Dateline – Cordoba and Madrid, Spain
And on to the last leg of the tour… The intrepid eleven (twelve if you include Fernando, our guide, font of all knowledge, translator, and general herder of squirrels or thirteen if you add in Armenio out stoic Portuguese bus driver) headed out of Granada as the sun rose. Spain is on the same time zone as France and Germany but significantly farther west which makes the sun come up late as it should be at least an hour earlier. After battling rush hour traffic in the suburbs, we entered hilly country, marked mainly by commercial olive groves of gray green trees with the occasional small town in the distance. The towns all look about the same. Whitewashed houses clinging to the side of a hill with a church and citadel on top, the citadel usually in a state of some disrepair as castles haven’t been terribly useful since gun powder came on the scene in the 16th century. According to Fernando, there are more than 2,000 castles in Spain, most of them in various states of decay.
After a couple of hours, we arrived in the city of Cordoba and were dropped near the old city. Armenio and the bus kept heading towards Madrid with the luggage while we had several hours to explore the town. Cordoba was a Roman town way back in the day and, under the height of the Moorish occupation in the 10th and 11th centuries, was the largest city in Europe with a population in excess of a million while London and Paris had fewer than 20,000 apiece. It’s wealth was fueled by its prominence as a river port, complete with Roman bridge across the Guadalquivir, and from nearby gold and silver mines. The Sultans built an enormous mosque on the banks of the river, enlarged it multiple times, and, when the Christians reconquered the city, rather than raze it as happened in most other Spanish towns, they kept it intact and converted it into the cathedral. Over the years side chapels were added and eventually, during the renaissance, a complete Latin cross nave, apse and transepts were plunked down right in the middle of the building. The end result, the mosque-cathedral, is highly unusual with elements from Arabic/Byzantine all the way through Baroque in the same building, but it kind of works in an endearing way. The old town is similar to Granada – lots of twisting alleyways with house abutting the street opening into interior courtyards with fountains and flowers.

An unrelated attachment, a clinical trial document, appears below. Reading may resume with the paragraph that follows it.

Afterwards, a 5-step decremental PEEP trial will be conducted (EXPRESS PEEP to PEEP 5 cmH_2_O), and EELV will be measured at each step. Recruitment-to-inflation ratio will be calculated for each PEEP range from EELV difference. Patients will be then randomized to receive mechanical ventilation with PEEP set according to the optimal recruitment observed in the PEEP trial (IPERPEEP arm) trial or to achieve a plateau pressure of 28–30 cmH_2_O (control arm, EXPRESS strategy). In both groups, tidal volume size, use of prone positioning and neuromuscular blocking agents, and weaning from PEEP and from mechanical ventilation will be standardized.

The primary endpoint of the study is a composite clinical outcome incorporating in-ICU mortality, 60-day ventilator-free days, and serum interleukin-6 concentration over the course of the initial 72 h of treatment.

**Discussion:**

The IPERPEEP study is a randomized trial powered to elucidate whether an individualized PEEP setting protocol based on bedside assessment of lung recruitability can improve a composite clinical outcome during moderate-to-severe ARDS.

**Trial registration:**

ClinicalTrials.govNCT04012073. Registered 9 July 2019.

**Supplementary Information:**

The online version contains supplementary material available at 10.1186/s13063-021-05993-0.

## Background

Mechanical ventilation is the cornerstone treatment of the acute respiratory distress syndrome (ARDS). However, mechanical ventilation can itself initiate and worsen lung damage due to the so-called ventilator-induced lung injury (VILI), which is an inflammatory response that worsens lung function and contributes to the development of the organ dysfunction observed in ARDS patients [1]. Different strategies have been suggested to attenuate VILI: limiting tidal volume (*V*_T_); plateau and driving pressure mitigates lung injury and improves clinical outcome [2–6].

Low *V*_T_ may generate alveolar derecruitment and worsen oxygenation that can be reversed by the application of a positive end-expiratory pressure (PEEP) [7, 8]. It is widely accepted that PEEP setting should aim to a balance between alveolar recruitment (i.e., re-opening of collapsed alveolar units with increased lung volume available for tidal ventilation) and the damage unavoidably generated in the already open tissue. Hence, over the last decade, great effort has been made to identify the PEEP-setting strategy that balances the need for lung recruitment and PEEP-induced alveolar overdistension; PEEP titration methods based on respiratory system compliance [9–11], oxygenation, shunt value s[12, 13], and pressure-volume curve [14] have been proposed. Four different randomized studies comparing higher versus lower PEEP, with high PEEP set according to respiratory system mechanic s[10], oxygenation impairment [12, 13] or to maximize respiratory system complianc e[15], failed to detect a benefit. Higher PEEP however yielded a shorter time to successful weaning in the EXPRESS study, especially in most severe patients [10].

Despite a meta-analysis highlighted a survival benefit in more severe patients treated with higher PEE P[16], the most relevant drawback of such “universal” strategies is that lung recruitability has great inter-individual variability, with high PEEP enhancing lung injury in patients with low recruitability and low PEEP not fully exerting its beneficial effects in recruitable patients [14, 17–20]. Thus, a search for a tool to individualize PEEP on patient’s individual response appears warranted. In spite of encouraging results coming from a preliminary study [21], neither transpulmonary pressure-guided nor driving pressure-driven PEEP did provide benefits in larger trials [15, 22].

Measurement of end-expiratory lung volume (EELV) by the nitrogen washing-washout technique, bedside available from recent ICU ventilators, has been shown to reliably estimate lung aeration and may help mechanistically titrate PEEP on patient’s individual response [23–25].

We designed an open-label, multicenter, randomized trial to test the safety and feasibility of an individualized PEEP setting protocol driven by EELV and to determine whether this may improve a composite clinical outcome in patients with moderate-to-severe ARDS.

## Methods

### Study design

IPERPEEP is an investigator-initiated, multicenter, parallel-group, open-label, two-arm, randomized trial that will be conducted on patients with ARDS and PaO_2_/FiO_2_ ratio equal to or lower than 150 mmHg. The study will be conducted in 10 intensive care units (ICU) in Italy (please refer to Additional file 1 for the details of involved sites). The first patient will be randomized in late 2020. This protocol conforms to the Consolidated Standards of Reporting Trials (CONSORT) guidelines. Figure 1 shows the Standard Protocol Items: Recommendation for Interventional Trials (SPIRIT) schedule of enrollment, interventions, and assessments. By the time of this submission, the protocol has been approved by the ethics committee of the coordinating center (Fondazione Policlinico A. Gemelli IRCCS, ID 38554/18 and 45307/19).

Then, on to the train to Madrid. Non stop express of less than two hours. We arrived just after the bus and luggage and checked into the Palace Hotel, just off the main boulevard, across the street from the parliament building on one side and the Prado museum on the other. It was nearly 6 PM when I got settled and dinner was at 7:30 so not a lot of time to explore so I walked around the immediate neighborhood and ended up at the Reina Sofia museum, home of Picasso’s masterpiece, Guernica. As it’s free admission after 6 PM, score! And in I went. I’ve seen the painting reproduced many times over the years but nothing quite prepares you for the monumental size of the canvas, as large as a wall. It’s displayed in the midst of a series of galleries that puts it in context, both historic and artistic that make it even more powerful. Paintings from what I suppose is the Spanish equivalent of the Ashcan school of the early 20th century depicting the brutal conditions of urban life and factory work. The explosion of new ideas in the years leading and following World War I – Cubism, Surrealism, Dadaism. Galleries of how art was used as propaganda including posters and magazine covers. Galleries devoted to the decadence of between the wars society including a whole lot of Grosz and loops of Bunel film clips. As I was passing through these, all of the parallels between those times of wrenching change and our own came leaping off the walls so by the time I got to the Guernica canvas itself, I was in a heightened emotional state. I had to walk around a couple of blocks after to maintain equipoise. Dinner, in the gorgeous hotel rotunda, was a bit unnerving after – a sort of pleasures of the bourgeoisie built of the backs of the suffering of the proletariat moment. I had one more glass of wine than usual and toddled off to my room to ruminate.
I’m sure there’s some sort of grand meditation on the nature of society, my place in the world, and how life works germinating in my brain but I’m not sure tonight’s the night to get it out. It’s been a long day and I’m going to settle in to mindless TV dubbed into some language I don’t speak very well. As one does…